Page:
In the 1960s futuristic, animated TV show The Jetsons, homemaker Jane Jetson and the family robot, Rosie, enjoy numerous push-button, Space Age-envisioned conveniences to run the household. In the first episode of season one, Jane serves up breakfast for her 6-year-old son, Elroy, by pressing buttons on a kiosk-like device, ordering cereal, milk, and eggs. Once the breakfast order is placed, the food surfaces from a hole in the kitchen table and Elroy dives right in. Meanwhile, Rosie the Robot activates elaborate contraptions and out-of-this-world devices for cleaning, doing laundry, and ironing.
Today, the Jetsons world of smart home technology seems closer to reality than 1960s science fiction. While Rosie the Robot isn’t a fixture in anybody’s home, Roomba robot vacuums by Bedford-based iRobot have become a popular household device for navigating clutter and keeping floors clean.
Wireless lighting is also on the rise, with technology like smart lighting control systems by Cambridge-based Lutron Electronics allowing occupants to control dimmers and window shades remotely from a smartphone or tablet, and create different moods—relaxing, bright, entertaining—throughout the house.
Like the Jetsons, today’s families are familiar with using voice interfaces and handheld devices/apps to control everything in their home from the security system to the entertainment system to heat and air conditioning, and more.
The Boom Is Just Getting Started
Personalization: The future of smart home tech
Anyone who has recently visited their local consumer electronics retailers knows that the market for smart home technology is booming and moving well beyond voice-activated devices such as Amazon Echo or Google home devices. Indeed, a recent report estimated that the global smart home market will grow to $53 billion by 2022 (from $24 billion in 2016).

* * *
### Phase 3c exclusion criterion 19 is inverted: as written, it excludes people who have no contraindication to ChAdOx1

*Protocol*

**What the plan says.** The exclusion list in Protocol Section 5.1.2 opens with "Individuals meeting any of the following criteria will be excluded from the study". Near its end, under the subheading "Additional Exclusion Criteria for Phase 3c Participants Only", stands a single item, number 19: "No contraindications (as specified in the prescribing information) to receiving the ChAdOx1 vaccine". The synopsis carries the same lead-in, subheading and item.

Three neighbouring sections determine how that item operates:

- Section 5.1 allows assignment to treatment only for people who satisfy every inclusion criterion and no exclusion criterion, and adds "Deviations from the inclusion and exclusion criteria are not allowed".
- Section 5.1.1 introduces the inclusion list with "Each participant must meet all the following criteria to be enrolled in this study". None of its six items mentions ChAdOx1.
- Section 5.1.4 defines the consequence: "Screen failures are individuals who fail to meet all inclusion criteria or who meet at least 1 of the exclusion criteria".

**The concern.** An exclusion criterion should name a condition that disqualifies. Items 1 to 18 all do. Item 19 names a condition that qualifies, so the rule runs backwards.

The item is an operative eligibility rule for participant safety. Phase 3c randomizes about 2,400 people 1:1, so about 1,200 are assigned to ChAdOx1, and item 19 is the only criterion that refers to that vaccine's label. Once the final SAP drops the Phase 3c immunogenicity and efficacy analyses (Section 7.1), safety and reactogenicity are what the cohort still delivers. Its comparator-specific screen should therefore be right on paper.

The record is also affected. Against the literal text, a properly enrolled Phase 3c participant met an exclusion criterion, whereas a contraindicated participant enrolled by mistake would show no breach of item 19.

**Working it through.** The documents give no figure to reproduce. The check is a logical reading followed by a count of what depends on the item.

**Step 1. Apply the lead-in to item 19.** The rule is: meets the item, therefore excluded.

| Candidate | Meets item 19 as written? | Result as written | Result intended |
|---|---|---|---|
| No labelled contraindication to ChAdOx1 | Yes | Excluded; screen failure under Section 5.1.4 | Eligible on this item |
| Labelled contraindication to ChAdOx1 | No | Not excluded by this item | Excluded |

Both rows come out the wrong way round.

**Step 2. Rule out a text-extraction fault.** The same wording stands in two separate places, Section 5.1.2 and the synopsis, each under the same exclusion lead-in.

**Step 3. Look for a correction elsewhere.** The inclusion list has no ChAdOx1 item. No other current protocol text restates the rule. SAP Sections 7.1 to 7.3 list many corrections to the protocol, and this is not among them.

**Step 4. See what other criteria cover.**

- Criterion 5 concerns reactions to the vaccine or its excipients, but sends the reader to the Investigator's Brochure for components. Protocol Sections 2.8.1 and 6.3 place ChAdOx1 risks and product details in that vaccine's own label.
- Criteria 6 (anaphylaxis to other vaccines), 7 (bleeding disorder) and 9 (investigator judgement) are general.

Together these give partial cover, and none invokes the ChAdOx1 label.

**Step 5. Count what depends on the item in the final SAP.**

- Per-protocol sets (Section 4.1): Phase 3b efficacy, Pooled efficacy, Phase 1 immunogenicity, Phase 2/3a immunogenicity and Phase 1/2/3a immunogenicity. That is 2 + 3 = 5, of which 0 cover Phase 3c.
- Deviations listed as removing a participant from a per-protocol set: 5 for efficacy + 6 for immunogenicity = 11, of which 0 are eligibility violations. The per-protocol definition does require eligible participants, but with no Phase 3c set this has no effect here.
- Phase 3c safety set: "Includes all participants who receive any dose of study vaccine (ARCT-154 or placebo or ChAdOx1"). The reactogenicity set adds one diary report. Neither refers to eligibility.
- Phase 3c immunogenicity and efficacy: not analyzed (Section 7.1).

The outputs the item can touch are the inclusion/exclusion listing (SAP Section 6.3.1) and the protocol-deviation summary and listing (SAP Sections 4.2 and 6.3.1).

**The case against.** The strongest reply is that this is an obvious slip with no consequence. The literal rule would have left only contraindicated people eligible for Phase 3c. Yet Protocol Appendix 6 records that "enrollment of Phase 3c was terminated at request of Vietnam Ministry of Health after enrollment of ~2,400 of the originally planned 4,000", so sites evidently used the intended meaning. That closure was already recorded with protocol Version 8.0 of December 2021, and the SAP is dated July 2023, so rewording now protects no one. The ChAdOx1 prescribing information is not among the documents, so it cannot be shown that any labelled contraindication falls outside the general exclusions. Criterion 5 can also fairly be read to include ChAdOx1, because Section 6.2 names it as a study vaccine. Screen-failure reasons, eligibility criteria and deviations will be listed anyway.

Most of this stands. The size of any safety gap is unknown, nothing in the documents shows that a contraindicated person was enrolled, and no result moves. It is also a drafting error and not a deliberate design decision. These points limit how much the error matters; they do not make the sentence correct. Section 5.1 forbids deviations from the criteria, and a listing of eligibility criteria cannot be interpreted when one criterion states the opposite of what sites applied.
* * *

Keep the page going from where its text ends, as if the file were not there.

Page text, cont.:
The proliferation and variety of smart home devices is giving people more control, cost savings (especially around energy consumption), remote access, and enhanced peace of mind. The technology is also changing the way new homes get designed, as architects and developers meet market demands by integrating smart home technology into new designs and residential developments.
Sotirios Kotsopoulos, a researcher at the MIT Design Lab, who has completed multiple projects to integrate smart home has been quoted in The Boston Globe that:
“The greatest economic impact will be in chore automation,” Kotsopoulos says, “which can cut an estimated 100 hours of labor per year for the typical household.”
The next-largest impact, he notes, would come from energy management followed by security. As for the overall impact in dollars, Kotsopoulos, who holds a Ph.D. in Design and Computation from MIT, cites a report from global consultants McKinsey and Company that says the economic impact of smart home technology will grow to $200 to 350 billion per year in 2025.
Technologies like artificial intelligence and machine learning are even enabling devices and smart home systems to personalize settings for occupants across scenarios without human input.
“The smart home is gradually developing into a form of an artificial intelligence service that operates in an autonomous manner, by self-understanding [learning] the behaviors of the residents and servicing them without the need for explicit input,” Kotsopoulos says.
Imagine coming home from work, entering your front door, and hearing the soothing strains of your favorite James Taylor tune — all because your “caring” home was tracking your patterns from a wearable fitbit-type device, sensed you’d had a rough week and needed a calming atmosphere, and pulled a song from your curated James Taylor playlist via your AI-enabled home entertainment system.
This sort of smart, personalized home platform could be the norm before we know it, combining various technologies such as computer vision, object and facial recognition, machine learning, algorithms, wearables/sensors, and (of course) robust system and data security.
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